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Using Modes to Compose: Locrian

Updated: Mar 6

Hello there!

Thanks for visiting this blog to learn more about the Locrian mode.

If you’re a complete beginner with modes, you might want to read this article where I cover the basics about what a mode is and start with the first one, Ionian.

You can also listen to a podcast about the Locrian Mode here!


Locrian is the seventh mode in the order of the modes:

Ionian, Dorian, Phrygian, Lydian, mixolydian, aeolian, and LOCRIAN.

Here is what the scale looks and sounds like:

There’s a lot about this mode that makes it stick out among the others, but the biggest difference is the lowered fifth scale degree. This can sound really odd if you’re not used to atonal or eastern music.

Every scale or mode or key in western music has trained us to link it with a certain emotion. This happened naturally through people composing music for stories in settings like ballets, operas, now movies, musicals, and listening to music and associating certain sounds with happy or sad.

Thus, if you’re trained in western music, like me, you won’t be as familiar with the sound of the Locrian mode. When I listen to it, I don’t know what to think. I don’t know what emotion it’s supposed to invoke in me. I’m just a bit confused.

However, in eastern music, including that of South Asia, Middle East, and North African music, Locrian is well used. So if you grew up with that sort of musical influence, you’re likely to feel something else when you listen to Locrian.

Having a lowered fifth scale degree dramatically changes the sound of Locrian, because in western music, we're used to perfect fifths. Lowering the fifth makes it a diminished fifth. Here's a video explaining what that means and what it sounds like:


It is a challenge to find western music written in the Locrian mode, simply because of its unique sound and somewhat complicated construction. But here are three examples of pieces that will help you discover the potential that this mode has.

1. The first piece was inspired by Erik Satie, composed by Evan Bennett, and called Gnossienne No. 1 in F Locrian. His harmonies do go back and forth, not completely resting in Locrian all the time, but it is a great example of what the Locrian mode can sound like. Evan has waltzes written in every mode, in case you wanted to check out any others.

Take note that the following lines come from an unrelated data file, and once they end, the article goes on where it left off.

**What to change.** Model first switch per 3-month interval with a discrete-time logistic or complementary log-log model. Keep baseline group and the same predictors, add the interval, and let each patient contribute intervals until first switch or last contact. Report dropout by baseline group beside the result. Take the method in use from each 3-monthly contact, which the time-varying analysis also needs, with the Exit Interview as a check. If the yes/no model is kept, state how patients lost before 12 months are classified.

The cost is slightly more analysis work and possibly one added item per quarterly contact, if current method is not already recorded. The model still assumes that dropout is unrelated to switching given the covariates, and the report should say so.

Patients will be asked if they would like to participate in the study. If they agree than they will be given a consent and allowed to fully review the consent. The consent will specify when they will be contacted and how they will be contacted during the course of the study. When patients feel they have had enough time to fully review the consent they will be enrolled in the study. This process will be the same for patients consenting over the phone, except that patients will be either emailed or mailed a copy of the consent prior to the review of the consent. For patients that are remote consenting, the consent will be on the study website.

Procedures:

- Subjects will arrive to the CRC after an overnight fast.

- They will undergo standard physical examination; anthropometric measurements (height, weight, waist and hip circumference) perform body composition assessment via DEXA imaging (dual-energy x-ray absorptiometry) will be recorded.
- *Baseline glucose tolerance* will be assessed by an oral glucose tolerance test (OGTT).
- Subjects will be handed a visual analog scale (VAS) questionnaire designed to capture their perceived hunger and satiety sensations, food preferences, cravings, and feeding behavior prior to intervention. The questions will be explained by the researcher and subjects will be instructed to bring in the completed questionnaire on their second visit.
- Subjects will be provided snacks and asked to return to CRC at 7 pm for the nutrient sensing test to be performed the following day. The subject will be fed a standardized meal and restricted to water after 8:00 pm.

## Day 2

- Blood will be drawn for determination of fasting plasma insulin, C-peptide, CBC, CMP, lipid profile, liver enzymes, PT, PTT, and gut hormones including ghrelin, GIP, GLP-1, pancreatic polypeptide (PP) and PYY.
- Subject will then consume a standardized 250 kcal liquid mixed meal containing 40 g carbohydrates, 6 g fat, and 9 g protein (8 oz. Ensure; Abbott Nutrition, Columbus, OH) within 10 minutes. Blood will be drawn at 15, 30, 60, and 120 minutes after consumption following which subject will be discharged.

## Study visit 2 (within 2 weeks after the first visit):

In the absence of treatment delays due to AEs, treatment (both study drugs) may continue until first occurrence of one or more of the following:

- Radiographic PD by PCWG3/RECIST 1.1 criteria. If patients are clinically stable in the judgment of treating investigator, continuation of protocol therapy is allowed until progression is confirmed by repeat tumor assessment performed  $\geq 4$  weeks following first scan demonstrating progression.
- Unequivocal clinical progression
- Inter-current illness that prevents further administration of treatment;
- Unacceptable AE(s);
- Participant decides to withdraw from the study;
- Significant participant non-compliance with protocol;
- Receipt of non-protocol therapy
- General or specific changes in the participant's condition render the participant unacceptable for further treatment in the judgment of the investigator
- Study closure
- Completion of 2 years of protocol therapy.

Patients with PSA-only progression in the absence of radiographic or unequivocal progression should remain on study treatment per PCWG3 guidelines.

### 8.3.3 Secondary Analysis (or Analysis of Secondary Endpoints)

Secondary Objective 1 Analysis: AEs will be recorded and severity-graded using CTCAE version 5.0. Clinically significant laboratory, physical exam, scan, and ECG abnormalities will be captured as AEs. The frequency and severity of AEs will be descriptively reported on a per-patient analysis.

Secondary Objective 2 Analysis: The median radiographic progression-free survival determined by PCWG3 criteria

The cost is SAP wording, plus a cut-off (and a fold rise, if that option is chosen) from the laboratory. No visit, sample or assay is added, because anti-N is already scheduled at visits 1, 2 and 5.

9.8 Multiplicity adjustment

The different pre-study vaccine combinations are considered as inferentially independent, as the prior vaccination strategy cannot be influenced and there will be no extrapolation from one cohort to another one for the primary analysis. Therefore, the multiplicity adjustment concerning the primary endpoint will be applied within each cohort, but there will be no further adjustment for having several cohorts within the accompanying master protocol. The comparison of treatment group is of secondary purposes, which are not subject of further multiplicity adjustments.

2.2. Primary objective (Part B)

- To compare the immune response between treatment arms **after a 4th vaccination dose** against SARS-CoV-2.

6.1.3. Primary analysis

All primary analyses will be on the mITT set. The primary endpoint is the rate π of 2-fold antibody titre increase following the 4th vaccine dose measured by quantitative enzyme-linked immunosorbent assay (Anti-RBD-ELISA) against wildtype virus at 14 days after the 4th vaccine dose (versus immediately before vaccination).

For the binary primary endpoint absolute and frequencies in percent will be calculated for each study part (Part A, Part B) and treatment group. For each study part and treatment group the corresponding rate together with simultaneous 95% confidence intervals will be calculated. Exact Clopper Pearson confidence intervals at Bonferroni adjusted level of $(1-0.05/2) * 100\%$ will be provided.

2. The next piece was also composed purposely in the Locrian Mode, and is a piano waltz created in 2009 by Amy Maayani. The piece is called Waltz No. 7 in Locrian Mode.

3. The last piece is called Dust to Dust by John Kirkpatrick. This is actually a folk song, published on his album in 1971.


1. Like any scale, Locrian is made up of a specific pattern of half and whole steps. You can start on any note and use its pattern to construct its scale:


Here's a video of the process starting on B:

Here's another example, this time starting on G#:


As we all know, practice makes perfect! And if you're a composer like me, practicing new concepts of music theory will help your musical vocabulary expand, and thus help your music go to places it's never been before.

Try constructing your own Locrian scales, and then compose something! It was a challenge for me because I'm not as familiar with this mode, but I found sounds and harmonies I'd love to use more in my own music.

There is a pdf below that has all of the Locrian scales written in every key, then all with accidentals (these correspond to either constructing the Locrian scale starting on the seventh scale degree of a major key, or by simply using the whole and half step pattern).

Have fun and enjoy composing!

Locrian Mode Scales
Download PDF • 149KB

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